There was no fairytale ending for a couple trying to create a replica Disney Castle in South East Queensland — in a cautionary tale that should be a warning to all borrowers.
The Disney Sleeping Beauty Castle, one of the most iconic images of Disneyland barring the big rodent himself Mickey Mouse, was apparently due to have been erected in Pacific Pines, a suburb in the northern Gold Coast.
The site itself already had a four bedroom, two bathroom, double car space house on it, but behind the facade a magical wonderland was supposed to have emerged.
But the dream collapsed seeing property owners Jonathan and Lekeeta Martin fall foul of their major funder — the Commonwealth Bank — which took them to court to recover funds issued towards the “venture”.
The Disney dream — which may have been a squeeze even in miniature given the site itself was just 921sq m — came to a crunching end when the bank took legal action over the loan not being repaid as planned.
A judgment by Brisbane District Court Judge Deborah Richards delivered four days before Christmas, explained what transpired in the case of Commonwealth Bank of Australia v Martin & Another (2018): “The original loan applied for and given to the defendants was for $150,000 and was taken out on 19 June 2013. That loan was paid down to $86,942 when the defendants applied for a top up for that loan to $63,000 to build a replica Disney castle in their backyard”.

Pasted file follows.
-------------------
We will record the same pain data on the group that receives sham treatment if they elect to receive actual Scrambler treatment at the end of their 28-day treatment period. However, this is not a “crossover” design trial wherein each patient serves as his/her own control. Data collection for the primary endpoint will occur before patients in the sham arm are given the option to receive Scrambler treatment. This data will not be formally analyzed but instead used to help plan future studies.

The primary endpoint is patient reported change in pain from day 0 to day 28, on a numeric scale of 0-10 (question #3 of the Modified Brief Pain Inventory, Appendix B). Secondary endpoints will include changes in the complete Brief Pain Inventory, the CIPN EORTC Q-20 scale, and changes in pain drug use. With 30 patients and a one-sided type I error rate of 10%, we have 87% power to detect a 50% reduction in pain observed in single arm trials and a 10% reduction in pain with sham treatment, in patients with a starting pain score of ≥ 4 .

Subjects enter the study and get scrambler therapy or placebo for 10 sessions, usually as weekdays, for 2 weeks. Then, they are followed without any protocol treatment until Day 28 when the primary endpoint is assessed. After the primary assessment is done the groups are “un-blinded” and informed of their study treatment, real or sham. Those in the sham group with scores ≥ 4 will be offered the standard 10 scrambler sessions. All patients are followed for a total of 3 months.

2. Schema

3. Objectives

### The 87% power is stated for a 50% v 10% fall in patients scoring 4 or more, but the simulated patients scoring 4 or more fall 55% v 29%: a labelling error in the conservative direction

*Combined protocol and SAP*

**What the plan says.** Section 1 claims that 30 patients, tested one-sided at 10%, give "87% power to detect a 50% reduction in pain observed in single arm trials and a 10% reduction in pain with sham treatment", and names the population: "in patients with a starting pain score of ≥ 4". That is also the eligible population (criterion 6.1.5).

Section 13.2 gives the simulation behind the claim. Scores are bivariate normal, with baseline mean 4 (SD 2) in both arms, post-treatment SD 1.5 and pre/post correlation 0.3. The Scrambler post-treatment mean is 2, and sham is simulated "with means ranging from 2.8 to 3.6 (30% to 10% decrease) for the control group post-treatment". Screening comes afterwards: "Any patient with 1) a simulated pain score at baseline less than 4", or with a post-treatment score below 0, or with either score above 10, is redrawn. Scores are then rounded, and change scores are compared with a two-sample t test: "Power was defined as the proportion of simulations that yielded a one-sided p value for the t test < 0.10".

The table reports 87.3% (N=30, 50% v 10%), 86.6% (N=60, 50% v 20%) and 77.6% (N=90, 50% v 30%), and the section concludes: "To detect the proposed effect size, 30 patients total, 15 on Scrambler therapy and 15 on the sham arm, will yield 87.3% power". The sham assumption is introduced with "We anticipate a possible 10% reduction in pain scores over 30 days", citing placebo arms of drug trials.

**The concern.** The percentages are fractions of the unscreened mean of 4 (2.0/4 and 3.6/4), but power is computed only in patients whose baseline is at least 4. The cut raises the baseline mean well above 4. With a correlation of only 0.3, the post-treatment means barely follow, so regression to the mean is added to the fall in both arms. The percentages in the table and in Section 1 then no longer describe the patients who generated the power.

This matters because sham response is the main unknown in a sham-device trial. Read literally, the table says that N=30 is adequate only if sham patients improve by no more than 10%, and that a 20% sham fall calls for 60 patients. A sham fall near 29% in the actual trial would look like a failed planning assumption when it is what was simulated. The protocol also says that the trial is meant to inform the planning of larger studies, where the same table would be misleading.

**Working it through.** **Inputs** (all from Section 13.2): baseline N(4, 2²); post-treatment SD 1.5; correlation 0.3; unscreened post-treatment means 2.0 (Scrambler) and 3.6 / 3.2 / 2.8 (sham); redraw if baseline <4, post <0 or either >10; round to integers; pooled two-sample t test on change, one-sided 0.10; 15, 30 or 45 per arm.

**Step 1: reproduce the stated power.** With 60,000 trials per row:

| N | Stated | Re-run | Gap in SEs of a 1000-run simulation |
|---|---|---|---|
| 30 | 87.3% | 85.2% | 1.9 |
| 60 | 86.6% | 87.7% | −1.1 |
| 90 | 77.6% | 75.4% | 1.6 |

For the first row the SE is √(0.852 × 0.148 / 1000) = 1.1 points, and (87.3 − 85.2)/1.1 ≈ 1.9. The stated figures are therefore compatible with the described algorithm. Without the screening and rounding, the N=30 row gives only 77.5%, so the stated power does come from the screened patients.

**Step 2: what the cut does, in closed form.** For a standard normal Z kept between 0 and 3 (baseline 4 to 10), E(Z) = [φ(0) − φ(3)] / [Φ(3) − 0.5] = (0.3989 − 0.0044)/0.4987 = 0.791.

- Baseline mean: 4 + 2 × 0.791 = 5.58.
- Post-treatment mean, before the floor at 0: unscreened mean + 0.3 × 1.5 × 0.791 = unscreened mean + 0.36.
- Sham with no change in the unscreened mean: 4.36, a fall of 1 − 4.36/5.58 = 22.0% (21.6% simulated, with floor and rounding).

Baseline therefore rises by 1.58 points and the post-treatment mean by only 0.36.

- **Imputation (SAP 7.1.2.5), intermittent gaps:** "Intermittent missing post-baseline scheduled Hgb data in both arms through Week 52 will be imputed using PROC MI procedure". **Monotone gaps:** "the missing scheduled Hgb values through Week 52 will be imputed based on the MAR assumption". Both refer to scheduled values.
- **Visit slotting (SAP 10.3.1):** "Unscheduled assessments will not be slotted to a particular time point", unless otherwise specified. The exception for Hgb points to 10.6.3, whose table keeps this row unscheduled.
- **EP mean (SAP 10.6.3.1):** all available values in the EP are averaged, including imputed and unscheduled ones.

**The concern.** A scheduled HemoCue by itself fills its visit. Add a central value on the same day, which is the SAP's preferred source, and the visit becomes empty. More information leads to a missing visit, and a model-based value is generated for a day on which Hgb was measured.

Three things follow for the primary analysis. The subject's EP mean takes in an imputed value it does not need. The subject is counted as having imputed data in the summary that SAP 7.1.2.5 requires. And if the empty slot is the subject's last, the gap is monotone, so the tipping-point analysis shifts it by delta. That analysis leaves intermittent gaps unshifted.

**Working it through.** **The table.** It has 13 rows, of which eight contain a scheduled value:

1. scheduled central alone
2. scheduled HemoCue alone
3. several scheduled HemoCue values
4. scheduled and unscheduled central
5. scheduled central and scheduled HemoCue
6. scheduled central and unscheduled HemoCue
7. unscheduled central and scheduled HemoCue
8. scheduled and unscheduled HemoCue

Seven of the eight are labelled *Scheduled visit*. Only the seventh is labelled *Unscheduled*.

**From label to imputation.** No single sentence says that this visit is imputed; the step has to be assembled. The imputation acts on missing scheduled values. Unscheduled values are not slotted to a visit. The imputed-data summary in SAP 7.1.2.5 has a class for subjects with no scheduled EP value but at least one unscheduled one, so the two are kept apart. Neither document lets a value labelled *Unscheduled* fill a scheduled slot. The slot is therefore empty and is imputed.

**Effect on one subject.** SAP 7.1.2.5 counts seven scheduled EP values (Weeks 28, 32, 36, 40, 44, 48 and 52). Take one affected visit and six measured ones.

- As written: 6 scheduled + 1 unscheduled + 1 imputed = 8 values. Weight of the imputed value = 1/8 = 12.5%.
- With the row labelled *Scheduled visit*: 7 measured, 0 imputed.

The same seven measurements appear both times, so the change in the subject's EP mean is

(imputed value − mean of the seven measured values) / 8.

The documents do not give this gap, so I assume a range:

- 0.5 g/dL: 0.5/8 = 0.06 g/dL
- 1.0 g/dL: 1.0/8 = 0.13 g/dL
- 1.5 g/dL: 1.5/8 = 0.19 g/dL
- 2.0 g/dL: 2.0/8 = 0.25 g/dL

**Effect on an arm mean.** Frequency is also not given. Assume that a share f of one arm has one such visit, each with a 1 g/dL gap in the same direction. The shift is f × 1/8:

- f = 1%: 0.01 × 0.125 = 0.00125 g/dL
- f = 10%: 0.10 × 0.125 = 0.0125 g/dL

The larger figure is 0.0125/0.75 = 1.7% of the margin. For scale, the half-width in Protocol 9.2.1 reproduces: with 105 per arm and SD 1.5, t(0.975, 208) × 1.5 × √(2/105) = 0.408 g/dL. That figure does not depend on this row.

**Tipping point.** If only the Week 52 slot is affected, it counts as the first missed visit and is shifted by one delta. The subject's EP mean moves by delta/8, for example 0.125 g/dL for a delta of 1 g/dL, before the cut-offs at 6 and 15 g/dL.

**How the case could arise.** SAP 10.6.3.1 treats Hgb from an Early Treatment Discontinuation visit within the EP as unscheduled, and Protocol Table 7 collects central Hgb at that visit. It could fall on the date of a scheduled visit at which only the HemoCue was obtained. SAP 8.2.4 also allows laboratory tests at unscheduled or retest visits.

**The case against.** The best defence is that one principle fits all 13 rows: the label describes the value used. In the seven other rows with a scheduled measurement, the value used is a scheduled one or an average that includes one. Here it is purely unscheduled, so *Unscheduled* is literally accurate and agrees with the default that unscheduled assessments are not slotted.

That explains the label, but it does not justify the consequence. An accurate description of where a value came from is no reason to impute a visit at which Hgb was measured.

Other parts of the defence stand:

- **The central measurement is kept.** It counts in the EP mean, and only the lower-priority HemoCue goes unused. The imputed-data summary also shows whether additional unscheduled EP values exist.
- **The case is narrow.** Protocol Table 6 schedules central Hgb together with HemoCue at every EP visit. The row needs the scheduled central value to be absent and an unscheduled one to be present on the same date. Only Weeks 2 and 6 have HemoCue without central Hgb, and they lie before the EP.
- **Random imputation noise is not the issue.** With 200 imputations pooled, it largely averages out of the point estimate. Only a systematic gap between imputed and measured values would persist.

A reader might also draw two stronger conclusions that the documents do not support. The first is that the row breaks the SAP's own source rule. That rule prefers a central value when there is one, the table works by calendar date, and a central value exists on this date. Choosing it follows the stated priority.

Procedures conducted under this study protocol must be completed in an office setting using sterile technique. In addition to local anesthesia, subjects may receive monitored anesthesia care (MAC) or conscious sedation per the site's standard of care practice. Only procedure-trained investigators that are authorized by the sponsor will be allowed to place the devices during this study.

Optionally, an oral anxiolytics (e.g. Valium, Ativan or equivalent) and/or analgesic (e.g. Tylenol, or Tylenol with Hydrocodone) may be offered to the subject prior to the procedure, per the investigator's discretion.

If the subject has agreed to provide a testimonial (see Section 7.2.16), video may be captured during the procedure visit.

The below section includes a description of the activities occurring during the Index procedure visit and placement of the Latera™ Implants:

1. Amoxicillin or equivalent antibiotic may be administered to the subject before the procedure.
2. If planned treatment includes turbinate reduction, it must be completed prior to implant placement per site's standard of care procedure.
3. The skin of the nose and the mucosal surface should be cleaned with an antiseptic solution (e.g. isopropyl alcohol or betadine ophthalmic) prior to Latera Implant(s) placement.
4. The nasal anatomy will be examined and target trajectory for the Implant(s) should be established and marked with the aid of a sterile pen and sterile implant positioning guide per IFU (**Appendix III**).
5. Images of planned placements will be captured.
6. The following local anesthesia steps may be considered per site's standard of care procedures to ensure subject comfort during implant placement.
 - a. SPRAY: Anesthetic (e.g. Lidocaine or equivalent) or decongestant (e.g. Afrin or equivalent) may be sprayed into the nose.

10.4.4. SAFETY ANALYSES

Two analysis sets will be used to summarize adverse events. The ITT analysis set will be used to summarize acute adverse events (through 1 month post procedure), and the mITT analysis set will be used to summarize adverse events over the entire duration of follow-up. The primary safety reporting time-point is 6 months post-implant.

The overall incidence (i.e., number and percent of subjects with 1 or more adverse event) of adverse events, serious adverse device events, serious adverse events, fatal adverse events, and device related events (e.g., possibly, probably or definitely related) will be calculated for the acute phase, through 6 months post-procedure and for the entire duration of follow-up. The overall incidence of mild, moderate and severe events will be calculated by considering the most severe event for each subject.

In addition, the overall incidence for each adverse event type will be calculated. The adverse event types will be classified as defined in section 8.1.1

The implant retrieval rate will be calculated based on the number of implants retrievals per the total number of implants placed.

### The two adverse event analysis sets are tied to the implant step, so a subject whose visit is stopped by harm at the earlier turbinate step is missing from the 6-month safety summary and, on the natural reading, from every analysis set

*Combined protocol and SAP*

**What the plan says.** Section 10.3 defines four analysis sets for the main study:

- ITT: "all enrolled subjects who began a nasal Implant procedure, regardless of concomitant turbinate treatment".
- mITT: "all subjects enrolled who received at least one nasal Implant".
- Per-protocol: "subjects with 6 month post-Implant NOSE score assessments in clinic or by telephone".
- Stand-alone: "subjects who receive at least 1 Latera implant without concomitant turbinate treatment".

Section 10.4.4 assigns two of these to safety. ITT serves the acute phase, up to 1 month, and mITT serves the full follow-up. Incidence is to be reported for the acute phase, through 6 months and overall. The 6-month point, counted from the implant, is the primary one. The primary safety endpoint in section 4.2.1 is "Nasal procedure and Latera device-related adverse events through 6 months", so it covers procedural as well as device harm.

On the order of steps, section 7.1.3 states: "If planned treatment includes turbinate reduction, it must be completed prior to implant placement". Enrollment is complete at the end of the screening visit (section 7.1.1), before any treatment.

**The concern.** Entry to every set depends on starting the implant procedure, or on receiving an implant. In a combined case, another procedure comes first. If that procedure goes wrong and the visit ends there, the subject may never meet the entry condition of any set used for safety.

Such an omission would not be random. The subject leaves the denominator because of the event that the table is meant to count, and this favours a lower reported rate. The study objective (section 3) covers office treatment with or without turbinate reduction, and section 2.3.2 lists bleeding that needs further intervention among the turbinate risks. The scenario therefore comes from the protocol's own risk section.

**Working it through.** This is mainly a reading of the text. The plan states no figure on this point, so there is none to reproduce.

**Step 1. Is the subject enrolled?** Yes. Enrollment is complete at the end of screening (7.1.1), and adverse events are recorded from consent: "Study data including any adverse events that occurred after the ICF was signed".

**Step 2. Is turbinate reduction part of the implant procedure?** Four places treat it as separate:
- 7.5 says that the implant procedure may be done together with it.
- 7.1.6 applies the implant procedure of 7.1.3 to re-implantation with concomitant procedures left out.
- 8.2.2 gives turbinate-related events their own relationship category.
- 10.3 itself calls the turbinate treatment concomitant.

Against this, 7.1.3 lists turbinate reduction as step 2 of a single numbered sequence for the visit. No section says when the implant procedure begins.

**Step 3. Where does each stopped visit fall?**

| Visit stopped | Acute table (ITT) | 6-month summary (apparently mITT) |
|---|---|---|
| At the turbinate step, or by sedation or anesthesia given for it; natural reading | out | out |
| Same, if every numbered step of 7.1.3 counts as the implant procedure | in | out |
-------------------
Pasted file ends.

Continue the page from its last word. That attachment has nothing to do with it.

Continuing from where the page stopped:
The judgment went on: “The $63,000 was drawn over time between 12 December 2014 and 10 June 2015. Although the defendants have pointed to some clerical errors in the loan application, there does not seem to be any anomaly in the loan applications such as would render them void.”
One of the claims the court worked through was that the bank “engaged in irresponsible lending” because “the first defendant had credit cards that weren’t disclosed and that his income was not able to service the loan”.
The judgment cleared that up by saying: “The bank relied on information supplied by the defendants and on that information there was sufficient margin for the loan to be approved. There was good equity in the house and the funds were for renovations and improvements. The fact that the money was not used for those purposes was not within the knowledge of the bank at the time.”
“The fact that the first defendant may have been irresponsible in his use of his credit facility and that the second defendant spoke to the bank about this does not amount to a ground to set aside the judgement.”
The Gold Coast Bulletin has reported the Martins were no longer at the property, and the judgment has stated that the couple will need to pay costs for the case which will be determined later.
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